Only 30 years old at the time, he was suffering from a broken rib, badly injured left hand, and a gun-shot wound to his left leg about half way between his ankle and knee.

These injuries likely made manual labor difficult, but Fillman still worked hard to provide for his family.

Sometime between 1867 and 1869, census records show the family moved to our coast, settling on 40 acres situated at the head of the bayou that bears his name—Fillman Bayou.

Here, Fillman built his family a simple log cabin home and took to the land with his plow to grow cabbage, tomatoes, cucumbers, and an abundant crop of sugar cane that was processed into cane syrup.

But, farming wasn’t his only occupation.

In addition to working the land, Fillman also owned a small sailing boat that he sailed to Cedar Keys every Monday, where it was loaded with goods that were brought back and sold in the vicinity of Gulf Key, now known as Aripeka.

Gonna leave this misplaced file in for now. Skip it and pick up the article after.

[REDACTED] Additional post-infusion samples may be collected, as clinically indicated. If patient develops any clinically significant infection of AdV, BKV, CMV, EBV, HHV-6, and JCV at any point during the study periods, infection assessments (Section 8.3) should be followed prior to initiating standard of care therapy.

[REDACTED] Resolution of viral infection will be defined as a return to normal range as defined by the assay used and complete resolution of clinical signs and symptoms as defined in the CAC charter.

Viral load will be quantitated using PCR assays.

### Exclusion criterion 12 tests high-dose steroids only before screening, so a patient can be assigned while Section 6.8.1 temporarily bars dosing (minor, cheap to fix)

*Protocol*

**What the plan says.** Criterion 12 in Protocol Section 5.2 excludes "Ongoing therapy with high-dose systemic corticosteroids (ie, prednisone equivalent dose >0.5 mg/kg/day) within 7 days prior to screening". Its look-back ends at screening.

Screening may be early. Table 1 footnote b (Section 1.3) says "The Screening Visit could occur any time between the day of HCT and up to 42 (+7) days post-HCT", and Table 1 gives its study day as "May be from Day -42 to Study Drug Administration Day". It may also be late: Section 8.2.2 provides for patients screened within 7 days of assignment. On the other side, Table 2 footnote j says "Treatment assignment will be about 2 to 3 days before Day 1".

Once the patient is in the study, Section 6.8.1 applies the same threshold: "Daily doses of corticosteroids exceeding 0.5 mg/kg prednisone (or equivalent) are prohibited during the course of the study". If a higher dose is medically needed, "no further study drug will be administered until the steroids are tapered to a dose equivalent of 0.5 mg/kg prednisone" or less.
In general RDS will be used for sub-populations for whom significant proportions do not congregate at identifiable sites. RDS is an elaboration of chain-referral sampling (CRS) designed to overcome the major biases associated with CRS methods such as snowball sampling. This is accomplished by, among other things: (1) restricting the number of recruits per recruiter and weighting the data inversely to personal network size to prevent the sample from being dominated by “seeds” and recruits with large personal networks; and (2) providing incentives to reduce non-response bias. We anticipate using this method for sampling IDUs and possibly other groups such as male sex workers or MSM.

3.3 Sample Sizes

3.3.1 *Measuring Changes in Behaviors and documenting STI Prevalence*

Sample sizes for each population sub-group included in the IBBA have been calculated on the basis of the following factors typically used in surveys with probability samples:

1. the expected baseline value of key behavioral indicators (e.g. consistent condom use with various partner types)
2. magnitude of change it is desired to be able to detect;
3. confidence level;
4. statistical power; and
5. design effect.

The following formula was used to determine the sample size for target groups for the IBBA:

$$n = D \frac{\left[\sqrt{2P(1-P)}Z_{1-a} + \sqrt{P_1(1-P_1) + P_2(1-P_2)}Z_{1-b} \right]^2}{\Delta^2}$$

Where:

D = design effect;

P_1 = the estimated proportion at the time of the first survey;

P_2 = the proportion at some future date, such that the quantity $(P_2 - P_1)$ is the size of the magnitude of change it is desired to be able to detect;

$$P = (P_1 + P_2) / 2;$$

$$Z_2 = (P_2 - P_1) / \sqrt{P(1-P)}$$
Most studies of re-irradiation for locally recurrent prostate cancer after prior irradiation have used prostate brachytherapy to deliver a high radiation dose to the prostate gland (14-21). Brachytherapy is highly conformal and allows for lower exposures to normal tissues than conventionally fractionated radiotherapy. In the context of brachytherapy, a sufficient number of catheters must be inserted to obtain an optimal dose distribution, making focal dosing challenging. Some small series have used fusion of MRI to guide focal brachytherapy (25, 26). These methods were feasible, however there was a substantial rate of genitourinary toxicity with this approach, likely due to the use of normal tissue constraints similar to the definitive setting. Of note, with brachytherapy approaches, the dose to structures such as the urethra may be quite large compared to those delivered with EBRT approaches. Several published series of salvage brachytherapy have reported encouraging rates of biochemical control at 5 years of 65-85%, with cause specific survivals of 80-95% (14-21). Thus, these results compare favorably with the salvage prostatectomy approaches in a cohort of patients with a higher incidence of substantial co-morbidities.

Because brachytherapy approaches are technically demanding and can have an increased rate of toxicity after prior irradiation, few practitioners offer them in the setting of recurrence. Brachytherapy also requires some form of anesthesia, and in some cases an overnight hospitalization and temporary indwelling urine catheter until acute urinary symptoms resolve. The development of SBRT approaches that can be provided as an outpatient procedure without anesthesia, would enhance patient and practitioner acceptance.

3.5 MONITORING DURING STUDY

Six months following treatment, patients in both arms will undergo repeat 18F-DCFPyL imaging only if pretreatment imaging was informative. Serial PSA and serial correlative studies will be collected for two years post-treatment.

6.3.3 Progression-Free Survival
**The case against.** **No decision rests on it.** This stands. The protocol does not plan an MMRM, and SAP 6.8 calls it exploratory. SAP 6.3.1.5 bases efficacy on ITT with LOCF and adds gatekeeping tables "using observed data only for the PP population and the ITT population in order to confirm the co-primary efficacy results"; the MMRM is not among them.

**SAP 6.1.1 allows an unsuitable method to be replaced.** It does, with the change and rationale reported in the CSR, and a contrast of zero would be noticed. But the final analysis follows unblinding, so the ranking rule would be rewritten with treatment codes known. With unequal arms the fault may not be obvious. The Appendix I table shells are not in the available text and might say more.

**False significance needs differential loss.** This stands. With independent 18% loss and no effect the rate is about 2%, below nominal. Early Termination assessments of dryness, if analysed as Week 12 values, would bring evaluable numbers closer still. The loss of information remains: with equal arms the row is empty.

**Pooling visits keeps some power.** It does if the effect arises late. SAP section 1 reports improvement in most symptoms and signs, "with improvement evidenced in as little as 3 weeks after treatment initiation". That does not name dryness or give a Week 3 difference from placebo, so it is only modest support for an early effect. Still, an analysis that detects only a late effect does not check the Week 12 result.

Not only did this provide Fillman with a steady income, but it also provided sustenance to neighboring pioneers beyond the standard crops, fish, and wild game hunted in the region.

Fillman’s work was not only important to these pioneers but in some senses was vital to their survival.

In 1885, Fillman was described as having an athletic form with a devastated face from the sun, but was notably “a true type of sea wolf, less the coarseness of language.”

But, after living on the bayou for more than 20 years, there was no doubt that age was beginning to take its toll on the rugged sea-farer.